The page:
A quick Spanish lesson for you Canadian types here:
Rio Nuevo translates to New River and is the name of the downtown revitalization initiative introduced in Chapter 3.
El Rio translates to The River and is the name of one of Tucson City Golf’s four remaining municipal golf courses. El Rio exists on a chunk of land just to the west of Interstate 10 in Mayoral Election Favorite Regina Romero’s (of Chapter 4 fame) Ward 1 district.
Today we will be talking about El Rio Golf Course and a brief but impactful series of events in 2013 related to an effort by then-for-profit Grand Canyon University to establish a campus in Tucson at the site of El Rio which, at the time, was hemorrhaging cash (estimates were that El Rio was responsible for an over half-a-million dollar loss that year) — a practice that has continued unabated as the 2017 losses for the course ran at over $300K.
That’s right — Tucson ain’t got no money but they’re subsidizing golf. But that’s really neither here nor there. What is important, however, is understanding a little about the backstory of Tucson municipal golf (El Rio specifically) and the oddly-powerful neighborhood groups that somehow wield significant power and influence in a city that is desperately in need of tax revenue, decent jobs, and reduced liabilities.
So let’s start with El Rio Golf Course. El Rio was is a short, flat, public course with a 3.7 rating on Golf Advisor. Originally constructed in 1934 as a private country club, El Rio became host to the first PGA event in town, the Tucson Open, before being acquired by the city and transformed into a muni in the late 1960’s. Since then, the midtown Randolph golf complex (featuring the Randolph North and Del Urich 18-hole courses), which went on to host the LPGA Welch’s Tucson Open/Championship from the early 1980’s until 2004, has become Tucson’s favorite and only profitable golf asset. El Rio, Silverbell, and Fred Enke can easily be argued to be numbers two through four in the city course rankings behind Randolph.
I won a closest-to-the-pin at Randolph North once so I’m partial to the city’s long course. But, again, that’s not what is important. What matters is that the above narrative is typically as much as anyone hears when the course closing conversation comes up. And, really, that should be enough. Randolph is a profitable enterprise and profits about $1.25 million to $1.5 million annually. The other three courses — all in need of serious capital improvements in the coming five to ten years (estimated for all courses is $20+ million in upgrades) — are the reason Tucson City Golf made only $200K in 2018.
So let’s go all the way back to 2013. I know what you’re thinking, “Hey blax, that was the season Seattle got a team and won their first-ever Super Bowl, crushing the Broncos 43-8.” And you’re right. Others will complain that that was the year Green Bay won the North with a 8-7-1 record, holding off the 8-8 Bears. And, again, we’d be off discussing something that was not the point. Hit very hard by the real estate bubble bursting in 2008, Tucson and Pima County were years into suffering in 2013. As more diversified, educated, and responsive communities were ascending an economic recovery, Tucson was forced to sit tight and reap what had been sown. It could not offer a workforce that would attract the sought-after tech hubs many cities were counting on to regenerate their communities. It’s overall business-unfriendly reputation kept it from even being considered by opportunist corporations looking to relocate facilities and operations during a movers’ market. The Old Pueblo had survived on construction, tourism, and their local anchor employers — University of Arizona, Raytheon Missile Systems, Davis-Monthan Air Force Base, Pima County (including Pima Community College) — and they would count on these employers to pull them back to economic prosperity, relatively speaking.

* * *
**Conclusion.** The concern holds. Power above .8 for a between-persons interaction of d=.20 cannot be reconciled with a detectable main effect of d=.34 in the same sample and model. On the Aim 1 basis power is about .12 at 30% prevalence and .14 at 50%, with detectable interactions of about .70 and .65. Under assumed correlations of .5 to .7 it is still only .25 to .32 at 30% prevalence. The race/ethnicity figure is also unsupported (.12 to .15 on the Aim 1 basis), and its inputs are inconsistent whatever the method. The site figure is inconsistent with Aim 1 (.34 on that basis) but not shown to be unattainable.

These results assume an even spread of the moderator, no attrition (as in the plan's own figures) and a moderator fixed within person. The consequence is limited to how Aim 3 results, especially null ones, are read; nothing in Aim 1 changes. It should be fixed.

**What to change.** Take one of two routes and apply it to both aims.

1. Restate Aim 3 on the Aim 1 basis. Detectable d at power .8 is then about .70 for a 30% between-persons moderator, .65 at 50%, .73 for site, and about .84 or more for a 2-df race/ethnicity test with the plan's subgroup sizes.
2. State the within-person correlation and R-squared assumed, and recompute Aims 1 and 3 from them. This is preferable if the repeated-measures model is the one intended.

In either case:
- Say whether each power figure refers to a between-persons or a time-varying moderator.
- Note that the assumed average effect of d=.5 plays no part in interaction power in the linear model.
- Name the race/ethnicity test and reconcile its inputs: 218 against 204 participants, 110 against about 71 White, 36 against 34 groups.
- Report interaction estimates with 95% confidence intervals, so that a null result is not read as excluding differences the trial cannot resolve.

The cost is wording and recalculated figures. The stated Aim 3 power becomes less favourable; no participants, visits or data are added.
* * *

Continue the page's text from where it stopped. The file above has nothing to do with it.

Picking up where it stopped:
But there was a problem, you see. Because these public employers (and grifting-at-the-public’s-teet Raytheon) would need federal dollars to help shore up their revenues to support payroll increases. And the President, facing a Republican House of Representatives, was black. And Social Security, as it continues to do today, was crushing our nation’s economic potential.
So Tucson was searching for a get-recovery-quick option. And then came to town an established business in a growing market who was very interested in making a substantial investment — including millions of dollars in construction projects plus creating hundreds of new jobs which would be required for the long term maintenance of the business. This interested business? Oh just a little THE LARGEST CHRISTIAN UNIVERSITY IN THE WORLD, Grand Canyon University, home of the Antelopes.
For those of you who are not familiar, GCU was founded in the 1940’s by the Arizona Southern Baptist Convention. Suffering financially after the turn of the century, the trustees approved the sale of the institution to Significant Education LLC (RTD Trading Tip: this traded on the NASDAQ under LOPE), making GCU the first-profit Christian university in the US — and the institution would go on to become the only for-profit school competing in NCAA Division I athletics. GCU, based out of west Phoenix (less than two miles from the Filiberto’s where the tweaker jumped in my truck), went on a spending tear with a focus on expanding their inherited student population of under 1,000 students to — whatever the max they could get. Their current enrollment is 70,000 students, 20K of which are on their Phoenix campus.